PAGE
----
My fiancée is Canadian, a fact that I sometimes forget. It’s not because it’s not an amazing fact, but it’s just something that is so obvious I forget about it, like constantly remembering you're breathing air all day long. It’s an amazing thing too, a wonderous route to new family and experiences, and also extensive travelling, but culturally it’s an amazing thing too. Being with someone “foreign” is actually something I’ve seen people aspire to – looking for an American or French partner, as it seems like a luxurious or strange, or even different. I happened upon my fiancée by sheer luck on my part, her endeavours, and a dash of incredible chance, and the story is worth telling… but maybe another time. This post is not about her, per se, though she’d like it to be… it’s about my relationship with her home-country. My adopted second nation.
I can clearly remember being taught about Canada as a youngster when I was in primary school as part of Scottish History. We were taught about the highland clearances and the impact that they had on the children and families of the Scottish crofters. I remembered reading a book about it, but for about a decade I couldn’t remember what it was called, and after some furious Googling I am certain it was Kathleen Filder’s The Desperate Journey. In it the family are forced to move to Hudson Bay, in Canada. The detail doesn’t come back to me beyond that synopsis, but it also tied in directly to the cotton mills, and then a day trip to New Lanark. As it was, it was the first instance in which I’d been educated in Canada, and I imagined it to be this rolling, large place, a wilderness. Wild beyond control.
I rarely came across Canada in my youth after that. In my early teenage years, a memory that has stuck was when a hot Canadian English supply teacher came to the school and taught my class a few times. I don’t remember his name, but his accent and his face do stick out.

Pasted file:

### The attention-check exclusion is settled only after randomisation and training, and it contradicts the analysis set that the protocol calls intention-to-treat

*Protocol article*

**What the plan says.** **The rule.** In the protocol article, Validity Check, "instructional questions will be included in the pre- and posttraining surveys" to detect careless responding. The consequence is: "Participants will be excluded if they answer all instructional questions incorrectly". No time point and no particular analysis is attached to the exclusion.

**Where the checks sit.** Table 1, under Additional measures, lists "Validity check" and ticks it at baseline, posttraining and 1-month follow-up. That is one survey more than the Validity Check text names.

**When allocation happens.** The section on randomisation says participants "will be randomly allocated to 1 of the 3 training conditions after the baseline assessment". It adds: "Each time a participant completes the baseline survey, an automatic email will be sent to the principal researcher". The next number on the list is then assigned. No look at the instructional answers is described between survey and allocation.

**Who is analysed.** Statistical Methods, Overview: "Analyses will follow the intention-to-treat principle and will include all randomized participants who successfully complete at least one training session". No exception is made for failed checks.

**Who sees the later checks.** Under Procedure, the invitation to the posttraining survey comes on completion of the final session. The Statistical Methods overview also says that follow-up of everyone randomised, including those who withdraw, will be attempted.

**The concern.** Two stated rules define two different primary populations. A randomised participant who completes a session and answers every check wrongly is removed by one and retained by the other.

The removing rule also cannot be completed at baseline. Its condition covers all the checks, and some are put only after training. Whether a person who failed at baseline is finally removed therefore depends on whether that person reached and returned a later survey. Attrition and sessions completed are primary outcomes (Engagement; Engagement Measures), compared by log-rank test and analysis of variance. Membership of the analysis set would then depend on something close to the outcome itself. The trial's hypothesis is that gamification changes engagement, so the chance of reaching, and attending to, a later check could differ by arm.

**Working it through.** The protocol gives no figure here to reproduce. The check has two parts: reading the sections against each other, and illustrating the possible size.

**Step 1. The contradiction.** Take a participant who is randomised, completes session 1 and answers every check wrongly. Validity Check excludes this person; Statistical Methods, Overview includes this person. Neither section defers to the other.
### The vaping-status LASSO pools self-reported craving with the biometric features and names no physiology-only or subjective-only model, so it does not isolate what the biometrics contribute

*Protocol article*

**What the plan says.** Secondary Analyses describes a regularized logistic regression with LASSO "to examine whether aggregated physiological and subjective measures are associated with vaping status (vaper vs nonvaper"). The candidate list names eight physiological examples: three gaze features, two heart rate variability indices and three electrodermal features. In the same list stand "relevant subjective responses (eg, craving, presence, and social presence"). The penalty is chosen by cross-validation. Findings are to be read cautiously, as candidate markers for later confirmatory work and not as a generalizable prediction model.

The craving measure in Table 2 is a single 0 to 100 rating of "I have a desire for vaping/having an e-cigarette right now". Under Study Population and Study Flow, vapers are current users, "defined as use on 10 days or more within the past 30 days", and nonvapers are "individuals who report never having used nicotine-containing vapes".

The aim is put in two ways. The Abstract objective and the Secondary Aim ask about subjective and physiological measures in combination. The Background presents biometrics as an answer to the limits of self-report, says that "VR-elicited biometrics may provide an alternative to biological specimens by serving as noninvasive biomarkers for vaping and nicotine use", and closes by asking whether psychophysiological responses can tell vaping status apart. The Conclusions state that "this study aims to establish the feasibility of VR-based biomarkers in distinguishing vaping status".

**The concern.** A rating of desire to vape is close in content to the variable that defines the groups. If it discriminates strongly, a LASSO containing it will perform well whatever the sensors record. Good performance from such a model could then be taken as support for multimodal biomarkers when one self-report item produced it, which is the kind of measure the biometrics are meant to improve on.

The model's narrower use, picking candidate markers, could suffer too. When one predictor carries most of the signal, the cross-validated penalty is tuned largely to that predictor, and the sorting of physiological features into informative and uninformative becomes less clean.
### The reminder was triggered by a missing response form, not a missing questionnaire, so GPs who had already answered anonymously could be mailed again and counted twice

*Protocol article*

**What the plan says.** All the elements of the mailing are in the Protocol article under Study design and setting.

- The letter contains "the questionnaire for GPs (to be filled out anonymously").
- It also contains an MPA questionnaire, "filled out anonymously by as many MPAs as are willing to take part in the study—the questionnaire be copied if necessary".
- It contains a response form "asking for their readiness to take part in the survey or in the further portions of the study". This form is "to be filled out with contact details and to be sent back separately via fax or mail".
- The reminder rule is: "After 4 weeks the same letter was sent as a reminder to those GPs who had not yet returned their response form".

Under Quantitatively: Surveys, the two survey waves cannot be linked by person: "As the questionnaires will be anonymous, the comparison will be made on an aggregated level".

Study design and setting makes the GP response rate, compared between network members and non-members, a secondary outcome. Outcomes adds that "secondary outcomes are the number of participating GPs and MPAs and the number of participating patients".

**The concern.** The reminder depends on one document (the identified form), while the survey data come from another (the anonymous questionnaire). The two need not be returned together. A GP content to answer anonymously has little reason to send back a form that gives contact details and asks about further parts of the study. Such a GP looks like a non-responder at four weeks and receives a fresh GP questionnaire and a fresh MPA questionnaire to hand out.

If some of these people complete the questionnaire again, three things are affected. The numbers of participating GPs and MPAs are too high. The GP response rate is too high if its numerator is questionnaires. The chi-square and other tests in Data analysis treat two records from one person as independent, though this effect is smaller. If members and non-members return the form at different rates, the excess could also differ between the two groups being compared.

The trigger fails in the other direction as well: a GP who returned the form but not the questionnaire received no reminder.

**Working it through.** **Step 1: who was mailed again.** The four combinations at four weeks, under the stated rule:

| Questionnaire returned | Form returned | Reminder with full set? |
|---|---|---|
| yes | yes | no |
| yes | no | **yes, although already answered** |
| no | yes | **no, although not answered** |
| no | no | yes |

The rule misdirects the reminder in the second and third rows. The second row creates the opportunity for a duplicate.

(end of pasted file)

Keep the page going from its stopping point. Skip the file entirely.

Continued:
Later on, my father would surprise me by way of a tale that still makes me wonder. There was at one point a very slim chance I could’ve been brought up French-Canadian. Back when my mother and he were both young there was an offer of work across the water in Quebec. The times were hard for someone working in the shipyards on Govan, so the subject was partially considered as a serious option – my father went to the job interview and was offered the position. There were a few strange… Quebec based clauses in the contract of course – if you were to move out of Quebec to an English speaking province or job you’d have to pay back all the relocation expenses, and there was a requirement to learn French, of course. Maybe I’d have grown up Canadien and as I am now. It would have been a vastly different lifestyle – it rather boggles the mind to think how thing would have ended up if I’d lived there.
I’ve actually yet to go to Quebec, but it is on my list of plans to go and see the city and the province.
These ruminations have been aligned for Canadian Thanksgiving, which is a similar concept to that of the more famous “American Thanksgiving”. I am incredibly thankful for my Canadian family, the heritage that they have, the culture I am now excited to explore and consume. To celebrate Canada, I’ve made a special edition of my Wednesday Graveyard playlists, “Keep it Canadian”, a sequel of sorts to my Scottish one, “Keep it Scottish”. You can listen below.
Happy thanksgiving everyone.